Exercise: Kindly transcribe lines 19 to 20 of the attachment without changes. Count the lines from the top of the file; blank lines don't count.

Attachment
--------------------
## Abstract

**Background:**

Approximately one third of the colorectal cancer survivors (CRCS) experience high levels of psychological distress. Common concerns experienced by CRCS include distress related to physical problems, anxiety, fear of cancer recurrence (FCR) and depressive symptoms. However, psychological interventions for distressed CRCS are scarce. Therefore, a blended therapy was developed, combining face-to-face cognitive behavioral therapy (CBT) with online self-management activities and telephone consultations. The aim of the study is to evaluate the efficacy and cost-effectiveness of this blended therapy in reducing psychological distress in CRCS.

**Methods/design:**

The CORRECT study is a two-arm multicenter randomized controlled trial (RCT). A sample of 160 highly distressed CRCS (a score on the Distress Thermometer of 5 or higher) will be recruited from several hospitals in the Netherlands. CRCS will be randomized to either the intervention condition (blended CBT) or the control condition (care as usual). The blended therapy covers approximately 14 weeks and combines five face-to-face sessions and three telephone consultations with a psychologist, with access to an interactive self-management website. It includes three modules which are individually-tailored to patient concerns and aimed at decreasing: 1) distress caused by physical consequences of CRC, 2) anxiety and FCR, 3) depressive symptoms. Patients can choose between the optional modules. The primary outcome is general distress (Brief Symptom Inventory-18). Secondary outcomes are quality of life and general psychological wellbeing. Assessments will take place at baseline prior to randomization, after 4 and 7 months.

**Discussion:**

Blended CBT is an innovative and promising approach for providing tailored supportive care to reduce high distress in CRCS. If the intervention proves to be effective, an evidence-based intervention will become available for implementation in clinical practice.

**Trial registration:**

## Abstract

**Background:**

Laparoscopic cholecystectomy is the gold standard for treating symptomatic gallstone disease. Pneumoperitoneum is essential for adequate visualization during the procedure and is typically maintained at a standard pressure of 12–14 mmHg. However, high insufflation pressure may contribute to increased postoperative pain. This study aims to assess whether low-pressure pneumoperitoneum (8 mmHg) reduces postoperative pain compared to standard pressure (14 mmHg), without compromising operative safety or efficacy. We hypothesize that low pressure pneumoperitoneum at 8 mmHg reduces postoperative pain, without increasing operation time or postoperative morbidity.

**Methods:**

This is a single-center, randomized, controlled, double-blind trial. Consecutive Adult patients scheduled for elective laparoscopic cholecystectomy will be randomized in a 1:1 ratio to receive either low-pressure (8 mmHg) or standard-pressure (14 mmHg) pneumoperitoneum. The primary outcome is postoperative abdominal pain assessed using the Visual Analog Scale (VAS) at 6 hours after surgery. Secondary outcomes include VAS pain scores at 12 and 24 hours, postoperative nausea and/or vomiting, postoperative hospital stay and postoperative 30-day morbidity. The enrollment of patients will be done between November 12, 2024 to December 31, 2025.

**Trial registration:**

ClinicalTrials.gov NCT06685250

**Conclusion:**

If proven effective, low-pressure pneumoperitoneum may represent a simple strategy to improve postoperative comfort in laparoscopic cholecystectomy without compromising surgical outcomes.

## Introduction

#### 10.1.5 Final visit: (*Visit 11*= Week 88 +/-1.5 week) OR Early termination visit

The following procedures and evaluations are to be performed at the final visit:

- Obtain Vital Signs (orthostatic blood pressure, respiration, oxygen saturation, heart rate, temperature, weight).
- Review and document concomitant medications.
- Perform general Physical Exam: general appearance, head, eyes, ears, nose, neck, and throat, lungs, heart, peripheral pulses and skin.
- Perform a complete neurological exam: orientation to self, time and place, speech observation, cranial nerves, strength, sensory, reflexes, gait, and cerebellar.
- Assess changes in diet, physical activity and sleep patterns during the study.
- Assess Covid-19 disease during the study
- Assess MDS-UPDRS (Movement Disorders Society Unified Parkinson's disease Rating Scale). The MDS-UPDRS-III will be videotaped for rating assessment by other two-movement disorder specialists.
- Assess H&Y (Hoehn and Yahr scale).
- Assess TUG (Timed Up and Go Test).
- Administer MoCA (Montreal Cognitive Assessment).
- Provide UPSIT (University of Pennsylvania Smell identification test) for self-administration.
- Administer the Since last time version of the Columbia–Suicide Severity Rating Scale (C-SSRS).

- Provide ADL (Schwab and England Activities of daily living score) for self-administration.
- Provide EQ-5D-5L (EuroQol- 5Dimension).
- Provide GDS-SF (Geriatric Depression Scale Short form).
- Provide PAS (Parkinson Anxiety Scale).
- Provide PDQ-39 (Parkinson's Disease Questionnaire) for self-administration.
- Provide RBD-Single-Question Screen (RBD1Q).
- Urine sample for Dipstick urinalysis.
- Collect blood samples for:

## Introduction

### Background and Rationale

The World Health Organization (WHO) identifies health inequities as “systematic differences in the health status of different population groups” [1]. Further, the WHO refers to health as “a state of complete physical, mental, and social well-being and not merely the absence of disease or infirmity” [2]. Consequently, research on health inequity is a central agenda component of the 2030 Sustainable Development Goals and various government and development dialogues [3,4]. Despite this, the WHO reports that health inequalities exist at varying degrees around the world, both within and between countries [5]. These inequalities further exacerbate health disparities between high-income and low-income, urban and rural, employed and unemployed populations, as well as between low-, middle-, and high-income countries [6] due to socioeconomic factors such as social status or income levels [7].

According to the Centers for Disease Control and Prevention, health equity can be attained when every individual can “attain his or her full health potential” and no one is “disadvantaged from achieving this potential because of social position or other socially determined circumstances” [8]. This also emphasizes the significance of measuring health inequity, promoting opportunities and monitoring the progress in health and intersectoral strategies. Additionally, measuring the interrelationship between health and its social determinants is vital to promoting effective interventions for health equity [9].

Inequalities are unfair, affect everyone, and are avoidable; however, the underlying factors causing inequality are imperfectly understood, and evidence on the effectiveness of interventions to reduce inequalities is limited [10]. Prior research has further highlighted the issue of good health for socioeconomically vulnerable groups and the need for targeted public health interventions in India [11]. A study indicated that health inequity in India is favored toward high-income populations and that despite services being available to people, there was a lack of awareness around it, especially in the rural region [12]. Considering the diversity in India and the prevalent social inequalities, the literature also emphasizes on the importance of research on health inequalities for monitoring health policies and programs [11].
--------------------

#### 10.1.5 Final visit: (*Visit 11*= Week 88 +/-1.5 week) OR Early termination visit

The following procedures and evaluations are to be performed at the final visit: